The reported rate of new tick-borne disease cases in both humans and animals is at its highest in states located in the northeast. When it comes to the highest rate of new lyme disease cases, Massachusetts ranks third in the nation behind Maine and Vermont. As of January 2018, the amount of Massachusetts residents with lyme disease was 49 percent higher than it was in 1999. Two other tick-borne diseases, babseiosis and anaplasmosis, are also commonly acquired within the state.
Massachusetts is home to two native tick species commonly known as dog ticks and deer ticks, but for the past several years, another non-native and more aggressive tick species, the lone star tick, has been spotted with increasing frequency in and around the Boston area. This tick species is regarded as particularly threatening for several reasons, one of which is the species’ superior speed. This should not be hard to believe considering that these ticks have been traveling from their native state of Texas all the way up to Massachusetts for several years. Now, pets in and around the Boston area are being swarmed by massive numbers of these exotic ticks, and unfortunately, these swarms often result in lone star ticks gaining access into homes.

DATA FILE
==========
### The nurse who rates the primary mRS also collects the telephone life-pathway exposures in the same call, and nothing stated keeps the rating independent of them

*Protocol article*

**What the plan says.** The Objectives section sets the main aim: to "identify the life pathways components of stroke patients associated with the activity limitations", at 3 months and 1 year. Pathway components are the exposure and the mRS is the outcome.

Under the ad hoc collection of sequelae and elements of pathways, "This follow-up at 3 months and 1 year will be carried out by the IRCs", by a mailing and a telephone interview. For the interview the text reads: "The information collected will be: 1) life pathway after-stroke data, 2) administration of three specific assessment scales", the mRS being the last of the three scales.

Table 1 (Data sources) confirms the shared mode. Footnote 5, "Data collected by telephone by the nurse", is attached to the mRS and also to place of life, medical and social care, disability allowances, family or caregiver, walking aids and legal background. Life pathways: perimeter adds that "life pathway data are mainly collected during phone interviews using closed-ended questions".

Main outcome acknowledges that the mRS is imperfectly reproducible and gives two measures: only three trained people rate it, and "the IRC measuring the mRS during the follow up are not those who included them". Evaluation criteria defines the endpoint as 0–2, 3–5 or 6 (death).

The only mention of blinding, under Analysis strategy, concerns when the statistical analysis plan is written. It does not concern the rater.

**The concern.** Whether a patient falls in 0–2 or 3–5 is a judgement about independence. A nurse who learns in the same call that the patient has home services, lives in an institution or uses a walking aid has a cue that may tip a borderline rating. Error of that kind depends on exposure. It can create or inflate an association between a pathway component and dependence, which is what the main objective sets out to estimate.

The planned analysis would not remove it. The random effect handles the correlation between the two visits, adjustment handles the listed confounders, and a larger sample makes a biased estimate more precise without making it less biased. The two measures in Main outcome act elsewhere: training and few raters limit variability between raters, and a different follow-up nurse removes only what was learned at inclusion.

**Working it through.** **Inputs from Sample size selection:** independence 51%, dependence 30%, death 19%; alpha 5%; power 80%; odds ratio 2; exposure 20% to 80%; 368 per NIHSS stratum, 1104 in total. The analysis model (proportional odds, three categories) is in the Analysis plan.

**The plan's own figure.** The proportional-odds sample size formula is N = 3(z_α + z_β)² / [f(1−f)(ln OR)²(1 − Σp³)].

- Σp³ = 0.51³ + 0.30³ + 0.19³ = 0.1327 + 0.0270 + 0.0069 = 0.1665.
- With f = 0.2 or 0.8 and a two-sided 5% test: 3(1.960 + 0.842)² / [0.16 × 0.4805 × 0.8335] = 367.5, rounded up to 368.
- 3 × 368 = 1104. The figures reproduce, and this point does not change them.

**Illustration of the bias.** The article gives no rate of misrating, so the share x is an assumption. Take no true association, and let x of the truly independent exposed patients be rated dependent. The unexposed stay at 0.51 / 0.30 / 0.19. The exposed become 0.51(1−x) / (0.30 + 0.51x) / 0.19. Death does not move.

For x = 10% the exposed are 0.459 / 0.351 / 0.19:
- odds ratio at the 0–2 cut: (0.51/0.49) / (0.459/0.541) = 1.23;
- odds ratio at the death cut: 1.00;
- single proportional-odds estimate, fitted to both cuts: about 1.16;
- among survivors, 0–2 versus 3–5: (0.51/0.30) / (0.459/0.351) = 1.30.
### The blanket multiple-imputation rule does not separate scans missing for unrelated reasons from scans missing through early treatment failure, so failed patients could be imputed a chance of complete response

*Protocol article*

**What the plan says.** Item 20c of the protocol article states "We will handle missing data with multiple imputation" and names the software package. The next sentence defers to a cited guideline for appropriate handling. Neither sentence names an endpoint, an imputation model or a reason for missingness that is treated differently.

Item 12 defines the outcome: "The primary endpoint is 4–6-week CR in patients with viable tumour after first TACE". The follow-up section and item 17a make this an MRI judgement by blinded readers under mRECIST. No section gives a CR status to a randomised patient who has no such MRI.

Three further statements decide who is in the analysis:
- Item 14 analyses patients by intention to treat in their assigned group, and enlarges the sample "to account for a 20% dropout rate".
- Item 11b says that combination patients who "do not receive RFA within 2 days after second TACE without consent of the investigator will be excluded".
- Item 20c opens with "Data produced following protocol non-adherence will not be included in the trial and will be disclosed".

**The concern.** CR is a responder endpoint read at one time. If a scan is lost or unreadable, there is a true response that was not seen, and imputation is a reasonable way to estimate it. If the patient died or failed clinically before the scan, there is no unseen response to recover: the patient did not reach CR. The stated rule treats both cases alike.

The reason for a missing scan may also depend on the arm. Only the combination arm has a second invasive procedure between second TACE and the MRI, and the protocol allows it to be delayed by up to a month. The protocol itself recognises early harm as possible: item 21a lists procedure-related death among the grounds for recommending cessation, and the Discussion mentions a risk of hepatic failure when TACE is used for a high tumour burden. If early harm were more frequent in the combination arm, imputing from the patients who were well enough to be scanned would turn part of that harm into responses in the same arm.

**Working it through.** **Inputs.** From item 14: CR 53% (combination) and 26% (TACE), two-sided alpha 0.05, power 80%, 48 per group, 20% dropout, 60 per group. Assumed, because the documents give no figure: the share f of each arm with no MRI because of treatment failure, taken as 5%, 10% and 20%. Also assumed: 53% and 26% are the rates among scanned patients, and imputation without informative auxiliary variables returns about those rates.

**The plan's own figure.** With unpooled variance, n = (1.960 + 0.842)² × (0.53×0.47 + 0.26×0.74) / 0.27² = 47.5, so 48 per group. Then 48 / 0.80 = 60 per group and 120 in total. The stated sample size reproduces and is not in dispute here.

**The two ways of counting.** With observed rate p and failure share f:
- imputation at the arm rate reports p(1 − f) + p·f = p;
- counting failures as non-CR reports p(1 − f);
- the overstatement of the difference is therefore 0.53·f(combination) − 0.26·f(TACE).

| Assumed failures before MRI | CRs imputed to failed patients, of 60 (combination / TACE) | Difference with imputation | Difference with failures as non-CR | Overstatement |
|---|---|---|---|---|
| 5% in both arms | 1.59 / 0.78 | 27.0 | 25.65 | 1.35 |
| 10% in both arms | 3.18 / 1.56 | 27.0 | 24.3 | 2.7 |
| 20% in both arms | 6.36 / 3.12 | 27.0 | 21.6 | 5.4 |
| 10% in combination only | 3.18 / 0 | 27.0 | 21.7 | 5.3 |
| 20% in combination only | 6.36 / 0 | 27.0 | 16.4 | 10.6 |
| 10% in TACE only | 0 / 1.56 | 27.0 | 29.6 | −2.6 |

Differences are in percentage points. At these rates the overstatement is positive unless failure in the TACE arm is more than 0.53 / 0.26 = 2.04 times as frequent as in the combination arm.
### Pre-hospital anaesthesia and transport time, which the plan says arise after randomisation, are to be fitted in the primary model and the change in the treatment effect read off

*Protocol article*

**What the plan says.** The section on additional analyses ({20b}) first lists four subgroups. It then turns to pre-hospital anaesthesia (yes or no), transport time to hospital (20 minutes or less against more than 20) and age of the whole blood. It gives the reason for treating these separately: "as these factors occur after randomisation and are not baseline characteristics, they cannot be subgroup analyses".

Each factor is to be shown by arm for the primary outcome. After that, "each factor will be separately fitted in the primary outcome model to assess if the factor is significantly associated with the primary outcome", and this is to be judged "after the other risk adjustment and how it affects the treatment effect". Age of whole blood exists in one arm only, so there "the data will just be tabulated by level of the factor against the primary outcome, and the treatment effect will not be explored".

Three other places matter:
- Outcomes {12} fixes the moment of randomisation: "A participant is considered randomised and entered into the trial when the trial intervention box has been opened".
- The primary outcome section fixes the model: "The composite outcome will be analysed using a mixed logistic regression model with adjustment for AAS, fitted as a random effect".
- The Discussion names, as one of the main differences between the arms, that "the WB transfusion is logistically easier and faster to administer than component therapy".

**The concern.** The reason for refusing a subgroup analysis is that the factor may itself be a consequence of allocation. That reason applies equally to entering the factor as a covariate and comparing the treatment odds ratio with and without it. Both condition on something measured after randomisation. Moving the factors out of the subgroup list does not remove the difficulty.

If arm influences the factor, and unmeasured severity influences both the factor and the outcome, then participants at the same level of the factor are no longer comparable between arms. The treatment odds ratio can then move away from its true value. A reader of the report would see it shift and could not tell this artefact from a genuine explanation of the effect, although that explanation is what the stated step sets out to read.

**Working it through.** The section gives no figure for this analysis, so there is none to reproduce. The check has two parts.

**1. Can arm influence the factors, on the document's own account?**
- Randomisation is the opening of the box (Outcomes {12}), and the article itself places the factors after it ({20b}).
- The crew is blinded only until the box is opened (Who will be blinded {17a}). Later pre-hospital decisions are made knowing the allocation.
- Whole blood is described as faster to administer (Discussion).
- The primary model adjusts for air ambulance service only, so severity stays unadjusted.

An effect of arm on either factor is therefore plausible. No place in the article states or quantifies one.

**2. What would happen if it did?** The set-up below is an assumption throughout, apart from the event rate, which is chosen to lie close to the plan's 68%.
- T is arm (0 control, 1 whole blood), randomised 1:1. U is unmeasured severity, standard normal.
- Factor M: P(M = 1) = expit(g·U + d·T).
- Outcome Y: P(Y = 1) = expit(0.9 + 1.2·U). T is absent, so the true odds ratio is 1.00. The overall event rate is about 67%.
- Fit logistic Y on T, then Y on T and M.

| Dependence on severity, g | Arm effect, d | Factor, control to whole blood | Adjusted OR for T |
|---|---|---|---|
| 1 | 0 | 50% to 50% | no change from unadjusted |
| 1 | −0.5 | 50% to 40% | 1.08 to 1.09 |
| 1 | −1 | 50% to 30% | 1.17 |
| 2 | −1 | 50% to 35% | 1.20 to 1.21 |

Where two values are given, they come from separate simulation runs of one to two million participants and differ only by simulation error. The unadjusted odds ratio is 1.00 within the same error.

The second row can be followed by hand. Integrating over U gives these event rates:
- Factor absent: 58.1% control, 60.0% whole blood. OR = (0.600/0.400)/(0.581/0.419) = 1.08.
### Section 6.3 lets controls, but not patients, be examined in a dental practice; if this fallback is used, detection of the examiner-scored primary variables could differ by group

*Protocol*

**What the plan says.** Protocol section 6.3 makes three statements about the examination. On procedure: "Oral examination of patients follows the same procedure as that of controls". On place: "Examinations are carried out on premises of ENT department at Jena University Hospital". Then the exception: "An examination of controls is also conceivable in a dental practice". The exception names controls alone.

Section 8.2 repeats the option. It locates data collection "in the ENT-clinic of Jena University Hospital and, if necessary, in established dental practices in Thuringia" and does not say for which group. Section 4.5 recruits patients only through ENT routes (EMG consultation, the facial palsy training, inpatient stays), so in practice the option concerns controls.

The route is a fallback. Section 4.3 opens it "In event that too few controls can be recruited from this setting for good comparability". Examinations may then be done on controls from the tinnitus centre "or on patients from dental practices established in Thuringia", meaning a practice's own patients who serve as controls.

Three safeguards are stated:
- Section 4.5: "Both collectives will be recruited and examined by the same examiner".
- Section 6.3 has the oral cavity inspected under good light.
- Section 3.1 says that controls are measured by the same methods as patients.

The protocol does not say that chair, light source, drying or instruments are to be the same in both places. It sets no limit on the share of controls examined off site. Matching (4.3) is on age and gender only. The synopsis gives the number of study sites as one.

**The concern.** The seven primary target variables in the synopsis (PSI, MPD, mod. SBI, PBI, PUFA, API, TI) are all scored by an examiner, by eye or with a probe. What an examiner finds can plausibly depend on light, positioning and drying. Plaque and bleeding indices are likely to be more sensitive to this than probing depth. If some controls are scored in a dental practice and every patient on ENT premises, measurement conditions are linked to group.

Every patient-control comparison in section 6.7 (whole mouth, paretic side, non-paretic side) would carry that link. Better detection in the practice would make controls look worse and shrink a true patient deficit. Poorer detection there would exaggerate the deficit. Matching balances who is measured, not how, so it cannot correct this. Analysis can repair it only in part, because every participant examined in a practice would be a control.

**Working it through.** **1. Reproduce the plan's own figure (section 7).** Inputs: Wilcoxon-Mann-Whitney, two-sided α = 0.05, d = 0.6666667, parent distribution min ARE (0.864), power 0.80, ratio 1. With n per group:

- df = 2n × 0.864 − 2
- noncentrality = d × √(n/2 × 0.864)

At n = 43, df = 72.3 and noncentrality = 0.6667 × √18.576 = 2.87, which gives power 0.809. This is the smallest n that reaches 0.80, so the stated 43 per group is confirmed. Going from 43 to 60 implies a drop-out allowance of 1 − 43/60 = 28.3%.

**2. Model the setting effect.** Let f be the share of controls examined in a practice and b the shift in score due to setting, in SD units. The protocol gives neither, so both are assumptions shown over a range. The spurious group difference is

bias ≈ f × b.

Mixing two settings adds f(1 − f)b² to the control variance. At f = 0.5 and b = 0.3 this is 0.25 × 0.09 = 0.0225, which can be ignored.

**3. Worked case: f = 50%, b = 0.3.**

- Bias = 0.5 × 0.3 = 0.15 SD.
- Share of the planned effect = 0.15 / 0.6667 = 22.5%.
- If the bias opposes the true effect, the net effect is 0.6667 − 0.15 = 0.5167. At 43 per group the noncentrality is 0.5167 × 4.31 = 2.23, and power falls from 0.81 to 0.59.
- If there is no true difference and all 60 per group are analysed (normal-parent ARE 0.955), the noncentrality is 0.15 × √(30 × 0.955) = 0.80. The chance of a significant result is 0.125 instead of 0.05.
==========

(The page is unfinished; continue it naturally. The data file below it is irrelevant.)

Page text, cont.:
The lone star tick often attacks both humans and animals in large swarms, and they move three times faster than lyme-carrying deer ticks. Lone star ticks are particularly threatening to pets, but they also spread Rocky Mountain spotted fever and alpha-gal syndrome to humans. Luckily, these ticks do not spread lyme disease. During the summer of 2016, it became clear that the lone star tick had arrived in Massachusetts, as local veterinarians in and around Boston noted a 220 percent increase in the number of pets being treated for tick-borne disease.
Dogs and cats come into contact with these ticks easily, as lone star ticks dwell within areas that contain long grass and bushes. Public health officials are recommending that Massachusetts pet owners keep their yards free of an abundance of leaves and plant debris that lone star ticks could use for shelter. In addition to pets, humans have also fallen victim to swarming attacks by lone star ticks in Massachusetts, especially while jogging near wooded and/or grassy areas. One jogger in Worcester was swarmed by lone star ticks shortly after leaving his home, and this is not a rare occurrence in the state. Experts also believe that the lone star tick’s presence in Massachusetts explains the state’s recent influx of alpha-gal cases, which is a red meat allergy that lone star ticks spread to humans.
Have you found a lone star tick on your body?